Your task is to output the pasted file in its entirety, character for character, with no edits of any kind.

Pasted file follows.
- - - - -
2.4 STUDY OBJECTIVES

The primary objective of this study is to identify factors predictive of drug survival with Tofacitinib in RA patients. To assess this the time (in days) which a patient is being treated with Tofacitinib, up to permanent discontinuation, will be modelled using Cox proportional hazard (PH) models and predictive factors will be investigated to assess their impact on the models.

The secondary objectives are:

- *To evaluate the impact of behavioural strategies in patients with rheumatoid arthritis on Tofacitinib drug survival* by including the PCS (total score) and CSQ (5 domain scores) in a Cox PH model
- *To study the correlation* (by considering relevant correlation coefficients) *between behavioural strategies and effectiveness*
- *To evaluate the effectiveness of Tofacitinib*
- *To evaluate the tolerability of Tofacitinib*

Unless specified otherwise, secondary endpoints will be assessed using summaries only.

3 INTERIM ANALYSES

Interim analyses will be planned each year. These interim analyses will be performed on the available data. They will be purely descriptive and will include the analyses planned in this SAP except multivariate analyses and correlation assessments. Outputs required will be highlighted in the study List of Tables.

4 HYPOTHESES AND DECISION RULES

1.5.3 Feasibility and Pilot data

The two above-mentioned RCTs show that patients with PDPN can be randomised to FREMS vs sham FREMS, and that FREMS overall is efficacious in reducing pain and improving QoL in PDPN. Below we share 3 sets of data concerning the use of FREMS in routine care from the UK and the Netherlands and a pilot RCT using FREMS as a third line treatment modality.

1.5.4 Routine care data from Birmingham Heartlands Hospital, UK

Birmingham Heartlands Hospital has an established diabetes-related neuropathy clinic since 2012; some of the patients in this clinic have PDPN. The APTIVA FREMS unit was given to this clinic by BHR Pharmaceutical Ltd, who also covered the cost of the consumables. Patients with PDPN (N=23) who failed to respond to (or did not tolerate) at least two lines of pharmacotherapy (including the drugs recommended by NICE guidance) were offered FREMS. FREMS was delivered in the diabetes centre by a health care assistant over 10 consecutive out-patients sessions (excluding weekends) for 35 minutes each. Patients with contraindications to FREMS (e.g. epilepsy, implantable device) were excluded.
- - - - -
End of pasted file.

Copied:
2.4 STUDY OBJECTIVES

The primary objective of this study is to identify factors predictive of drug survival with Tofacitinib in RA patients. To assess this the time (in days) which a patient is being treated with Tofacitinib, up to permanent discontinuation, will be modelled using Cox proportional hazard (PH) models and predictive factors will be investigated to assess their impact on the models.

The secondary objectives are:

- *To evaluate the impact of behavioural strategies in patients with rheumatoid arthritis on Tofacitinib drug survival* by including the PCS (total score) and CSQ (5 domain scores) in a Cox PH model
- *To study the correlation* (by considering relevant correlation coefficients) *between behavioural strategies and effectiveness*
- *To evaluate the effectiveness of Tofacitinib*
- *To evaluate the tolerability of Tofacitinib*

Unless specified otherwise, secondary endpoints will be assessed using summaries only.

3 INTERIM ANALYSES

Interim analyses will be planned each year. These interim analyses will be performed on the available data. They will be purely descriptive and will include the analyses planned in this SAP except multivariate analyses and correlation assessments. Outputs required will be highlighted in the study List of Tables.

4 HYPOTHESES AND DECISION RULES

1.5.3 Feasibility and Pilot data

The two above-mentioned RCTs show that patients with PDPN can be randomised to FREMS vs sham FREMS, and that FREMS overall is efficacious in reducing pain and improving QoL in PDPN. Below we share 3 sets of data concerning the use of FREMS in routine care from the UK and the Netherlands and a pilot RCT using FREMS as a third line treatment modality.

1.5.4 Routine care data from Birmingham Heartlands Hospital, UK

Birmingham Heartlands Hospital has an established diabetes-related neuropathy clinic since 2012; some of the patients in this clinic have PDPN. The APTIVA FREMS unit was given to this clinic by BHR Pharmaceutical Ltd, who also covered the cost of the consumables. Patients with PDPN (N=23) who failed to respond to (or did not tolerate) at least two lines of pharmacotherapy (including the drugs recommended by NICE guidance) were offered FREMS. FREMS was delivered in the diabetes centre by a health care assistant over 10 consecutive out-patients sessions (excluding weekends) for 35 minutes each. Patients with contraindications to FREMS (e.g. epilepsy, implantable device) were excluded.